America officially has a drinking problem—just not in the way you think.

Although California’s the dry topic of conversation this year, it’s not the only part of the country facing drought. The Yakima Valley in Washington is facing the pervasive problem of water shortage and uncharacteristically hot temperatures. And now the bastard heat threatens one of our country’s most treasured commodities: craft beer.

See, the Yakima region’s become a popular spot to grow varieties of hops, but that may not be the case soon. Water restrictions are forcing farmers to reconsider their plan of attack. Each hops plant takes up to 3 gallons of water a day, but the harsh summer may delay—or altogether rework—scheduling of the usually late-August aroma variety harvest as well as the typically late-September alpha variety harvest.

“We will have some fields that will probably see a little lower yield this year because of the combination of water stress and heat,” said Ann George, executive director of the Washington Hop Commission. “We really won’t know until harvest.”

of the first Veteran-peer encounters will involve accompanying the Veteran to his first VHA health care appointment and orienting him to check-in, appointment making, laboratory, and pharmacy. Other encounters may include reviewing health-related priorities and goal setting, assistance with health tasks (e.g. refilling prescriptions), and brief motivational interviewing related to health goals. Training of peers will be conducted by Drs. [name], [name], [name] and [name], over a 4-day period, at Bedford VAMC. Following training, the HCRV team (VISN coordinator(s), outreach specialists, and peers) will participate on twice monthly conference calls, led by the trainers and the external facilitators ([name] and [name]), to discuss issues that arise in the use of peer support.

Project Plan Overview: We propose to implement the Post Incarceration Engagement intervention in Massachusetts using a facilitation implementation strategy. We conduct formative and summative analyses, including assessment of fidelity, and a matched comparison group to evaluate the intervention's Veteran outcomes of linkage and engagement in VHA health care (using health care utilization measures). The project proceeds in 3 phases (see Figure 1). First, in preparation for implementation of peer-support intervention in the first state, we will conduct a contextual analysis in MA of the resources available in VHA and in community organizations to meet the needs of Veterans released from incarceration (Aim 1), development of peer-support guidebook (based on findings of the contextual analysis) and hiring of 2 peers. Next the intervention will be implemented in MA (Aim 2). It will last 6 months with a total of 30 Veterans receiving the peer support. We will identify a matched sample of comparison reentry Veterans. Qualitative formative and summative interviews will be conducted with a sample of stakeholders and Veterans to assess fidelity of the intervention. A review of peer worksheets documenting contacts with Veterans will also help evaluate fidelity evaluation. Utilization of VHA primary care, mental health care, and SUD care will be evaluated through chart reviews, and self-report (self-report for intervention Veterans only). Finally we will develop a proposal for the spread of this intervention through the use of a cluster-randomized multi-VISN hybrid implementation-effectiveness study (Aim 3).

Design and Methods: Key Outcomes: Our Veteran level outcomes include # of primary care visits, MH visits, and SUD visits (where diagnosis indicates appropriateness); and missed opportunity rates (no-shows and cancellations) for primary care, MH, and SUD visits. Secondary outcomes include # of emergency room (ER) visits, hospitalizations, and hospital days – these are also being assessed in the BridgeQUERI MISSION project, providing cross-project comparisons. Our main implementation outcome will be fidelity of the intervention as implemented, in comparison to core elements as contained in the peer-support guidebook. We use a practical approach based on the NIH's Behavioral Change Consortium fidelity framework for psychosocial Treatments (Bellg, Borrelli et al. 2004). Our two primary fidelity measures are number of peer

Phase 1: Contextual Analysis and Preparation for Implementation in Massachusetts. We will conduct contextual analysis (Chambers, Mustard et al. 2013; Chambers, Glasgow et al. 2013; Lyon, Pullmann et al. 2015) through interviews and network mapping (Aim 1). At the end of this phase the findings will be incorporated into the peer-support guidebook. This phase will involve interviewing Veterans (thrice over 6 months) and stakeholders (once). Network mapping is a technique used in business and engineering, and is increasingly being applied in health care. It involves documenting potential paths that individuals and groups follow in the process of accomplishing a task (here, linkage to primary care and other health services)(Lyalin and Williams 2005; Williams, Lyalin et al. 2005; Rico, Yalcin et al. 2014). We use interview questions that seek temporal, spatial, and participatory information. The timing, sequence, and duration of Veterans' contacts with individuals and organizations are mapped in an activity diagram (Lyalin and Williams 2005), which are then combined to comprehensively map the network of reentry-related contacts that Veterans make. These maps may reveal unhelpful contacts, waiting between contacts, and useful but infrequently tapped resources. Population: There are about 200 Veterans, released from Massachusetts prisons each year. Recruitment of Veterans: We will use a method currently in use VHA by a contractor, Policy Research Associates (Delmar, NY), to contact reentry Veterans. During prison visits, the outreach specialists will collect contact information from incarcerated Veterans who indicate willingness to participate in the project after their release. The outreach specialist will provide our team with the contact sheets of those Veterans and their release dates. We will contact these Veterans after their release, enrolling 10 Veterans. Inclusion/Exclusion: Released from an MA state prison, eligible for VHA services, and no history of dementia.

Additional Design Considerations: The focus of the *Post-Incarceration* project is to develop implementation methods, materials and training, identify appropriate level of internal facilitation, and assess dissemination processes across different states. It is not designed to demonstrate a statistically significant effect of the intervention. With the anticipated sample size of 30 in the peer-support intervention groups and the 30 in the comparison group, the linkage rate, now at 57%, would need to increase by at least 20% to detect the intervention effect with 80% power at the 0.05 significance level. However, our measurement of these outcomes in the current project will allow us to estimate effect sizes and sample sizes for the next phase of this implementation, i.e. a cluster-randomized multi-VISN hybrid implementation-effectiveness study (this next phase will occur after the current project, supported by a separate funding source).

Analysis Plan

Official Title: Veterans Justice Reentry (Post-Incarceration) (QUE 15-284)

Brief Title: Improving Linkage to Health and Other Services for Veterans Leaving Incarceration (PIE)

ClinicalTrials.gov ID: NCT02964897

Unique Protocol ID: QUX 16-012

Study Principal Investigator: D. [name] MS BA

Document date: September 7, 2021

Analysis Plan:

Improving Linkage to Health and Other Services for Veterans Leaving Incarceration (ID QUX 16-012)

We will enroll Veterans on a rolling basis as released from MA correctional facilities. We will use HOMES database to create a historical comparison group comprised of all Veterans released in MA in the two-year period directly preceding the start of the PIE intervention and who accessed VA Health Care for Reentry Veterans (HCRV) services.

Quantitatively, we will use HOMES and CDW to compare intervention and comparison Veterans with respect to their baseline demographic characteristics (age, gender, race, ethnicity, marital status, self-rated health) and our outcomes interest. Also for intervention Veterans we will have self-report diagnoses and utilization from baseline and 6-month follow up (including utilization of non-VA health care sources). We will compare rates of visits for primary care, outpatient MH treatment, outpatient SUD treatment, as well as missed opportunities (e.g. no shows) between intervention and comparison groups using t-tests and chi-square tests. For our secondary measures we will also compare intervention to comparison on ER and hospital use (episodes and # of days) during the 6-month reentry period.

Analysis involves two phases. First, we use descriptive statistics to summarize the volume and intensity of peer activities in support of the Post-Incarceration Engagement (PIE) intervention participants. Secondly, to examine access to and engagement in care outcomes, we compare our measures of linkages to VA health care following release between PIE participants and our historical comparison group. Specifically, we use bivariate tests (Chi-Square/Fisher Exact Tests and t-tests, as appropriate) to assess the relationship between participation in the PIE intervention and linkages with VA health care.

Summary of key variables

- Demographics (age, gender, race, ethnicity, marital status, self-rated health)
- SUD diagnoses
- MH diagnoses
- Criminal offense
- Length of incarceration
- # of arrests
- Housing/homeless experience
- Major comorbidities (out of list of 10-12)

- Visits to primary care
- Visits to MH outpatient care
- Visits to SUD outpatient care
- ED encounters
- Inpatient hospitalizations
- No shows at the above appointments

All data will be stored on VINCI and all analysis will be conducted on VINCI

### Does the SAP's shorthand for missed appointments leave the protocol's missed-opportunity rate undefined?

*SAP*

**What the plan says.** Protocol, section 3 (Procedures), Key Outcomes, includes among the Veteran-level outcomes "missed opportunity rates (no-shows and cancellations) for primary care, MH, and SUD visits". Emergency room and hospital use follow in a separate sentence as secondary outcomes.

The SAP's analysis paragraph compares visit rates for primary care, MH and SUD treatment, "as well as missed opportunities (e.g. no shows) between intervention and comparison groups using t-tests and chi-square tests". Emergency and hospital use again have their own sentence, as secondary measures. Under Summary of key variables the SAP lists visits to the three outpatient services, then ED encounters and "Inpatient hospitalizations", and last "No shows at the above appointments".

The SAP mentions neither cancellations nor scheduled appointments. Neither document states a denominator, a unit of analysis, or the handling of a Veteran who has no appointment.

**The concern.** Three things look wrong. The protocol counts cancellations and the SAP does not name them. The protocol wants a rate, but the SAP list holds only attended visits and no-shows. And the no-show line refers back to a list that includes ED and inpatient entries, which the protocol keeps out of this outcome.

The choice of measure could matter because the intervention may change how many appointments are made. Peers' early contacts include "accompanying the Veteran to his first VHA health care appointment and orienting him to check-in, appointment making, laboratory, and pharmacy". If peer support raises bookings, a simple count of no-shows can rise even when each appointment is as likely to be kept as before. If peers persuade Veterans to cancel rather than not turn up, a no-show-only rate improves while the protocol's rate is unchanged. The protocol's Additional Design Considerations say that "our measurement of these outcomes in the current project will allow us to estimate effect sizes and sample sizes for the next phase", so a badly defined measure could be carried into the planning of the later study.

A hops shortage is feared to start as early as 2016.

“Next year, you won’t have more land for hops,” said Michael Butler, Chairman and CEO of Seattle’s Cascadia Capital. “You have a shortage of water. You’re going to have more demand from the craft breweries, and so you kind of pass the inflection point where the demand is greater for hops than the supply.”

It’s a serious problem, given that 73 percent of America’s hops acreage takes up residence in the state of Washington, with nearly all of it being done in the Yakima Basin.

“The consumer will pay a higher price for beer,” added Butler. “That is without question.”

It’s going to be a quiet year.